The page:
March 1, 2012 to June 29, 2012
Special Collections and University Archives Foyer Library and Information Access, San Diego State University
Born in 1934, Harold Brown, also known as Hal, grew up in York, Pennsylvania. He moved to San Diego in 1953 to attend San Diego State College on a basketball scholarship. His studies were interrupted by two years of military service, but he returned to SDSC and finished his degree in physical education and speech. Upon graduating in 1961, Brown began a six-year teaching career at a local junior high school. During this time, he also became extremely active in the San Diego Civil Rights Movement. Brown was a member of the El Cajon Valley Open Housing Committee, which sought to integrate neighborhoods in El Cajon and La Mesa. In addition, he helped to found and chair the local chapter of the Congress of Racial Equality (CORE). This organization fought unfair employment practices, and organized civil rights marches, demonstrations, and sit-ins across San Diego.
Later, Brown became the Deputy Director for the US Peace Corps in Lesotho. In 1971, he returned from Africa and began work as the Assistant to the Vice President for Academic Affairs and Assistant to the Vice President for Administration, making him the first African-American administrator at San Diego State. He also served as the Director of the Afro-American Studies Program, which he helped to establish. Brown hired many of the department's faculty and helped create the program's curriculum. He later worked as the Dean for External Relations in the College of Business Administration. As Associate Dean, he developed a certificate program in community economic development and founded the Center for Community Economic Development (CCED). Brown retired in 1997, but continued consulting until 2004. He has been the recipient of numerous awards both for his service to the university and to the community.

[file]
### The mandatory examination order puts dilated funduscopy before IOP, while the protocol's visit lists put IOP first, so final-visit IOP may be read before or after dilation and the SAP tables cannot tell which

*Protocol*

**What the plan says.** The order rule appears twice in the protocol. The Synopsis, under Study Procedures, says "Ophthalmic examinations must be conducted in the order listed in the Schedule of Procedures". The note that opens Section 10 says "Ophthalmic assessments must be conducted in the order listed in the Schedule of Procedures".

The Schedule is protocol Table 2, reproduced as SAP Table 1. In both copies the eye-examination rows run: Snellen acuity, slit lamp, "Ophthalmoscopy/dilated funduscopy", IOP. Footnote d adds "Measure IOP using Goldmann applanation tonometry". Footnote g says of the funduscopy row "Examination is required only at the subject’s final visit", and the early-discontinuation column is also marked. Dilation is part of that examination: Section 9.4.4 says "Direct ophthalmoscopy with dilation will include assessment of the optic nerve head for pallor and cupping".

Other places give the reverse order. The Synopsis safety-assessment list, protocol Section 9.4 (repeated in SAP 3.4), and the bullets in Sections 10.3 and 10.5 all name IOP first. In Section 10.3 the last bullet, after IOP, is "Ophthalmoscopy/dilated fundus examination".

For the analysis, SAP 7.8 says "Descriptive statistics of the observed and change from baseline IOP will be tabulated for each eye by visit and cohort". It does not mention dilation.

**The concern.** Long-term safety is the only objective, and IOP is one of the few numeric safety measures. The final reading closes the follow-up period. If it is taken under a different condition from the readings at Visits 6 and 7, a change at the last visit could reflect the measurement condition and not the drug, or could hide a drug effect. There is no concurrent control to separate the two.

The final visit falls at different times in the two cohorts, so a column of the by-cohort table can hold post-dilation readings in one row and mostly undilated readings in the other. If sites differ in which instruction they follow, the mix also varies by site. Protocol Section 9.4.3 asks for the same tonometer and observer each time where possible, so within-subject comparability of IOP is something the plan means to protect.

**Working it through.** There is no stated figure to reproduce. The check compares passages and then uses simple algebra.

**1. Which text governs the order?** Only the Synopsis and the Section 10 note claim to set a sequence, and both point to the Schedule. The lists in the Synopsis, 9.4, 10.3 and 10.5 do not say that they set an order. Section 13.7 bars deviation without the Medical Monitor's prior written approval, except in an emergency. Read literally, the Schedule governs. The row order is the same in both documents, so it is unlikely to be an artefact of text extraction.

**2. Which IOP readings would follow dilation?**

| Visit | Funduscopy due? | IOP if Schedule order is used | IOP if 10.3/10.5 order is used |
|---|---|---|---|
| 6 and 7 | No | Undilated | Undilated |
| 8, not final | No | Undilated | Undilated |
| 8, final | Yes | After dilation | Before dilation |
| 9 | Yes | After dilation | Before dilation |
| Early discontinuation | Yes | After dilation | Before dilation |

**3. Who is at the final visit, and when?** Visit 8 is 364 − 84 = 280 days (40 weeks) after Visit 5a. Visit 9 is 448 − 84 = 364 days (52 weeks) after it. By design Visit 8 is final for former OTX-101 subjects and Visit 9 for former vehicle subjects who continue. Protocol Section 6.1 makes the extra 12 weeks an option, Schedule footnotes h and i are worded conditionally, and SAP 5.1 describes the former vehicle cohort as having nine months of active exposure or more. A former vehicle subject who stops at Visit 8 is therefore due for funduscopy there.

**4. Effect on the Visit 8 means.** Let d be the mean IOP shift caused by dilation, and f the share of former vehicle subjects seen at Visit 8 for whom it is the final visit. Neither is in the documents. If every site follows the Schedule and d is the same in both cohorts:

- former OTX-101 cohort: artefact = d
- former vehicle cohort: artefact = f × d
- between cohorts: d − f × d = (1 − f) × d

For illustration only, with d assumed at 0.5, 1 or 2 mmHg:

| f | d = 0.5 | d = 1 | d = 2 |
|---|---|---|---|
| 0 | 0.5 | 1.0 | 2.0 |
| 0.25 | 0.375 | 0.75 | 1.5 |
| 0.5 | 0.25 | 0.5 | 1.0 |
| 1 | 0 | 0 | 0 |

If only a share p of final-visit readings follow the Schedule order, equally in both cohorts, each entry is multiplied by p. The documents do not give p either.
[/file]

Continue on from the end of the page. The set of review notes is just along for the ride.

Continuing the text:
The Harold K. Brown Papers (1963-2000) document Brown's participation in the local Civil Rights Movement, his dedication to community economic development, and his professional life, with a heavy emphasis on the Congress of Racial Equality (CORE), Brown's role in the School Integration Task Force, and his involvement with the Black Economic Development Task Force. Highlights include the Congress of Racial Equality's actions against the employment practices of the San Diego Zoo, SDG&E, Montgomery Ward, and Bank of America. The collection consists of correspondence, reports, meeting minutes, slides, reel-to-reels of the "Viewpoint" program on KSDO Radio, and photographs. In addition, the collection's extensive newspaper clippings include articles from and full issues of The Voice, The San Diego Light House, the San Diego Monitor, and Logan Heights' Independent. Displayed here are selections from Brown's involvement with CORE, as well as other material documenting his work in the local Civil Rights Movement.